One of the great things about being ‘self-taught’ when it comes to art and photography is that it is a choose your own adventure type of experience. I have, and continue, to explore the things that capture my attention. I will go on deep dives into particular areas until I hit the limit of my attention span and then move on to a different topic. That’s the great part. The not so great part is that this approach leaves large areas not just unexplored but untouched.

I recently rediscovered Paul Strand. I say rediscovered because I’ve certainly heard the name before but couldn’t think of a single iconic image of his when his name recently came up in conversation. I thought that I would spend a few moments this week to have a bit of a read and exploration and share a bit of that here. As an aside, the Metropolitan Museum has a good set of essays on the History of Photography, important movements and photographers including Paul Strand.

Strand was born in 1890 and died in 1976 and as such his photographic career spanned almost all of the 20th century. His early work was very much in the mold of his mentor, Edward J. Steichen – pictoralist – focusing on life in the city. Fascinating to realize that this was at the time when the use of cars were on the rise and so it would have been a period of great change.

Paul Strand: Portfolio Three | Aperture

His later work focused more on communities. I’m currently looking for a copy of ‘Time in New England’ to complement the book he created from his time in the Outer Hebrides – Tir A’mhurain: The Outer Hebrides of Scotland.

I was surprised, or rather amazed, at the quality of the reproductions in this book. Digging further I learned that Strand was committed to the print and worked hard to be able develop technical expertise that allowed him to capture images with good tonal range. Learn a little more about Paul Strand in the videos below.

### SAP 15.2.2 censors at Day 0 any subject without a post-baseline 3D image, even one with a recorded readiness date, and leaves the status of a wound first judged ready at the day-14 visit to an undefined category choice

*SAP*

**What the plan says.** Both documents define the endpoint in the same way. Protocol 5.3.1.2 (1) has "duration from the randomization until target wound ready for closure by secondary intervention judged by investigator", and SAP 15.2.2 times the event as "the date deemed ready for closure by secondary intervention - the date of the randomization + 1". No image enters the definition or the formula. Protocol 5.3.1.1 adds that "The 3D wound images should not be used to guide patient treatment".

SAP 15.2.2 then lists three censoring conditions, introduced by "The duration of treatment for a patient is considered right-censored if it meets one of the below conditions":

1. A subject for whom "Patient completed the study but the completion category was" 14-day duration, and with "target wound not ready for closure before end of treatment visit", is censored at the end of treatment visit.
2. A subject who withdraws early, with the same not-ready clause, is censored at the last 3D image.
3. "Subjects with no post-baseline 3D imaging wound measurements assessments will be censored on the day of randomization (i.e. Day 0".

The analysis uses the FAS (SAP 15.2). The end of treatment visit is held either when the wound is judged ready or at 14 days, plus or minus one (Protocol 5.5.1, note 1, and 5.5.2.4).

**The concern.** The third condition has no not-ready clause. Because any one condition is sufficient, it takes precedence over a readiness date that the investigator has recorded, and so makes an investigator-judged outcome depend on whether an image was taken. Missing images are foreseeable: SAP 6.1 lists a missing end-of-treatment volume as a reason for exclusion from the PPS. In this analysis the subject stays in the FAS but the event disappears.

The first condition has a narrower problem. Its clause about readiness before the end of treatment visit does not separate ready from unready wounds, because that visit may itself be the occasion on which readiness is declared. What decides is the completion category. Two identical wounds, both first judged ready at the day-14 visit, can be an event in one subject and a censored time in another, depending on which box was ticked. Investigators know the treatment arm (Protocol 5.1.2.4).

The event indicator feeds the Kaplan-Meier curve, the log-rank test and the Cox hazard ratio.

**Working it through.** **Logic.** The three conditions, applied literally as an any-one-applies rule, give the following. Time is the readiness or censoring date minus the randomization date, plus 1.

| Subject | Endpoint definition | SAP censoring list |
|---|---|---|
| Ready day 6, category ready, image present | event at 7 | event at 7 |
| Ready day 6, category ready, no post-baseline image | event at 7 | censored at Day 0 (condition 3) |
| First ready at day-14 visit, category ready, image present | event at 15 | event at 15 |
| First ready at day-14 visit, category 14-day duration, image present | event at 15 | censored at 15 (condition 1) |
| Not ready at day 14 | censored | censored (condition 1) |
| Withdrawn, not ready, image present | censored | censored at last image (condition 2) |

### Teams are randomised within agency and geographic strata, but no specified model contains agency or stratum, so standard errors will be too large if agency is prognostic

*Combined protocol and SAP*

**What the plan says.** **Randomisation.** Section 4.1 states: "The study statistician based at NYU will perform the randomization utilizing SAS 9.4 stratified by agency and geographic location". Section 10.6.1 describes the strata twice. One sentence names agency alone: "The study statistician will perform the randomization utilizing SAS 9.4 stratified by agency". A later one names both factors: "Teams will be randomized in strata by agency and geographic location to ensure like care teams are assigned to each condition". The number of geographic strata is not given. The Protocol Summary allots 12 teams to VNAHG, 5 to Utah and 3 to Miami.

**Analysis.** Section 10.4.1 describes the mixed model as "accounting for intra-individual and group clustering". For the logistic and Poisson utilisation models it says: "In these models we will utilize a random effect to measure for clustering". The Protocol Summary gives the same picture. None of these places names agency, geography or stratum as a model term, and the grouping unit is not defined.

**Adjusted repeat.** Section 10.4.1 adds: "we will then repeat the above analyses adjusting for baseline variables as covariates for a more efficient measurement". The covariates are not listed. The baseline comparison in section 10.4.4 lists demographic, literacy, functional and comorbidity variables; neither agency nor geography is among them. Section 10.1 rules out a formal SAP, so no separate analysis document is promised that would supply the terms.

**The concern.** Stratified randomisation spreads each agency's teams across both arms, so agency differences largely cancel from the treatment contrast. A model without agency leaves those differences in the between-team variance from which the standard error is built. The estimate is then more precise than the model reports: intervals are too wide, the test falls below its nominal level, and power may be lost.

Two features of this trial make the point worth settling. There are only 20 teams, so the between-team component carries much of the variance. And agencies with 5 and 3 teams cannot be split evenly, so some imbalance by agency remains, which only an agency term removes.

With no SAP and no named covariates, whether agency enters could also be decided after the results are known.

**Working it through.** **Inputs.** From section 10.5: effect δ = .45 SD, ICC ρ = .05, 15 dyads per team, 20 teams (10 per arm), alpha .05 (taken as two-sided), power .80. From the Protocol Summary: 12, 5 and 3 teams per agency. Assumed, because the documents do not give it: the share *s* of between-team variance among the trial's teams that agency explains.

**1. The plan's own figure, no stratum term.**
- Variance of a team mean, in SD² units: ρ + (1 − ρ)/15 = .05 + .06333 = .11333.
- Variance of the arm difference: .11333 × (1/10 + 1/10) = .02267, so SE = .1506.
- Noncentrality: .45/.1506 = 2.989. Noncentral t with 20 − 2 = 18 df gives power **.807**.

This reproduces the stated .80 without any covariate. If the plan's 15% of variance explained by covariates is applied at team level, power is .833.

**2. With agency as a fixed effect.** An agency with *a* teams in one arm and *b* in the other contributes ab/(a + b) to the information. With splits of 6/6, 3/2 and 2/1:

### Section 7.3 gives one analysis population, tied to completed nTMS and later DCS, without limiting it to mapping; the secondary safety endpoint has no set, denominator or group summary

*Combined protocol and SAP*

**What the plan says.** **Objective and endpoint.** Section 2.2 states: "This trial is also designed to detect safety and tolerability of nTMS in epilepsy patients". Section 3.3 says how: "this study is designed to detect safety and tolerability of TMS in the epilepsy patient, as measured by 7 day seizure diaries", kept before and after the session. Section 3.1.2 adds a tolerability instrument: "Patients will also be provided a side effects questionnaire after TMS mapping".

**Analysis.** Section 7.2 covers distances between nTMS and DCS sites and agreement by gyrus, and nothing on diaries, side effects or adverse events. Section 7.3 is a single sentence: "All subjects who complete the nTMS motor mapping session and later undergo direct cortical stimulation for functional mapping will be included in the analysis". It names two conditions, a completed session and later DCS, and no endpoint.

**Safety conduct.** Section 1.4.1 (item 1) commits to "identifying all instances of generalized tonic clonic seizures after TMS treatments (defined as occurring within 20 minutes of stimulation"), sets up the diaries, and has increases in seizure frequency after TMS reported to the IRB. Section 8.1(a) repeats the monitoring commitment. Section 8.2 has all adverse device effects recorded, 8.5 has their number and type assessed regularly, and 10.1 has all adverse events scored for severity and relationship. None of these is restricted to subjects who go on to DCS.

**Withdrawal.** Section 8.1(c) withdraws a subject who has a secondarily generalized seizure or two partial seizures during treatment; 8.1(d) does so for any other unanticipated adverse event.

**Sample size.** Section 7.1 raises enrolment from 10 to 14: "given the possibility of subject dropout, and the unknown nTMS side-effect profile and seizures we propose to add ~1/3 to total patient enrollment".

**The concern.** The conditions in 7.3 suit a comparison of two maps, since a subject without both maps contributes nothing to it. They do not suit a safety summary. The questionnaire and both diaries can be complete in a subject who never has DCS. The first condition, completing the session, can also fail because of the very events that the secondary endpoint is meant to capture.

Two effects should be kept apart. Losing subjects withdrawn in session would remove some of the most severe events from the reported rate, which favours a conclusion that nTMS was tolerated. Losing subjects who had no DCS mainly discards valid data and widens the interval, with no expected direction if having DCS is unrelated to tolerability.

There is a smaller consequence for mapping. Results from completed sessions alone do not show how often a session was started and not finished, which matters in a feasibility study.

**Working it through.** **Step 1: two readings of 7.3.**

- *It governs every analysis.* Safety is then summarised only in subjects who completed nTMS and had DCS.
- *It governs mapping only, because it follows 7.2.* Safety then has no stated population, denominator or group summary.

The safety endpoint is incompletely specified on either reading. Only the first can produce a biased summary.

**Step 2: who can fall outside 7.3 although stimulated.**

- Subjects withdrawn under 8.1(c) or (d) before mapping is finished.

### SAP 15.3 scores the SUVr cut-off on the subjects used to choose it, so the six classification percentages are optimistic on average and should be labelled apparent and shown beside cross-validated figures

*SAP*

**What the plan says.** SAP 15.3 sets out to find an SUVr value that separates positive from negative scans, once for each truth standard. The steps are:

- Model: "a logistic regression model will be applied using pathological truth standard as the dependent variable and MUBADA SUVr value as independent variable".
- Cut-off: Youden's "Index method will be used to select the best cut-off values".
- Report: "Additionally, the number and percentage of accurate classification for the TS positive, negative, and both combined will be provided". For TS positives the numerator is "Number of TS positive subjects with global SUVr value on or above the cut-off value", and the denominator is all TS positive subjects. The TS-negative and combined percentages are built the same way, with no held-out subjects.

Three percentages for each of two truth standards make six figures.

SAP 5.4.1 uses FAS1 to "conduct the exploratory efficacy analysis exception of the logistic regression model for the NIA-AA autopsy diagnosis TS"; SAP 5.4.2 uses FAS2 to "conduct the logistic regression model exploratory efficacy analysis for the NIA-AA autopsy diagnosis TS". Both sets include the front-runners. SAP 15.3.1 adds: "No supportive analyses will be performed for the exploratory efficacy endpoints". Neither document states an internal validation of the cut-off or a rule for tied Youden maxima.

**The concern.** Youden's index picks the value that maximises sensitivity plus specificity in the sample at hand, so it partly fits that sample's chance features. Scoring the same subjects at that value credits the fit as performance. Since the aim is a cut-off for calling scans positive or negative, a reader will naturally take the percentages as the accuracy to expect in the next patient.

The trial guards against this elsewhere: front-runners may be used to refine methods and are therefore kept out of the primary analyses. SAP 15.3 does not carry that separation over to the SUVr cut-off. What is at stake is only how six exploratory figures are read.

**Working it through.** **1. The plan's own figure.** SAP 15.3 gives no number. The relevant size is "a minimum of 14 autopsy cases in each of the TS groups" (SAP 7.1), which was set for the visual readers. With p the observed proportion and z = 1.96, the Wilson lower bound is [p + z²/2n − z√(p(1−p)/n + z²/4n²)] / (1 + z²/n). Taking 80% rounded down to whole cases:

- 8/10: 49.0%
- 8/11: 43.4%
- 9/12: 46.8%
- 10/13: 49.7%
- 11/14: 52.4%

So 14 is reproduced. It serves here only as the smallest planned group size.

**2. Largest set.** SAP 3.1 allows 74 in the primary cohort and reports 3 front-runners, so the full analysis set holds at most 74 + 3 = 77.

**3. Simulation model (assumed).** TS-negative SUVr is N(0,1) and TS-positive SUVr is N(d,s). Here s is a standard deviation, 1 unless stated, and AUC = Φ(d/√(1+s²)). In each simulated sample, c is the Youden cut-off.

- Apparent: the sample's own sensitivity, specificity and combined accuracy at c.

Mid-Year Goal Review

It’s hard to believe that we’re in June already. Where did the first part of the year go? I’m taking a breath this week and with that comes a reflection on what I’ve managed to achieve in the first part of the year and set myself up for the second half of the year.

While the first part of the year has zipped on by I’ve had some successes and some misses.

In the successes category I’ve got a new computer and restructured my catalog and back-up strategy. I’ve started posting regularly on instagram and used some of those images to make a small handmade book. Which in turn gave me a project to learn more about InDesign. I’ve gotten clearer about my why for photographing, something that I have wrestled with and continue to wrestle with. The struggle is real! As a result of my regular posting on instagram I’ve photographed more, all with the iPhone, and found myself hitting the limits of the iPhone as a camera.

There are lots of things that I haven’t done of course. I had plans to photograph and compile a family cookbook. I started taking pictures for that but haven’t gotten very far with it. Perhaps for Christmas 2022? There are many other things that have been pushed to one side to make room for photography, blogging and instagram. As I look now towards the next 6 months I’m thinking about what do I want to achieve by the end of the year.

Elizabeth King tells us that ‘Process Saves us From the Poverty of Our Intentions‘ which really resonated when I first came across it and still does. Having a daily practice of creating is the only way for me to accomplish all of the different things I have up in the air.

It is also fitting because I’ve been thinking a lot about intentions vs goals. They can seem like the same thinking but are subtly different. I like to think that intentions describe a desired end state, The Why. Plans are where the process fits in and are the How. Goals are the things that will need to be achieved in order to get there – The What.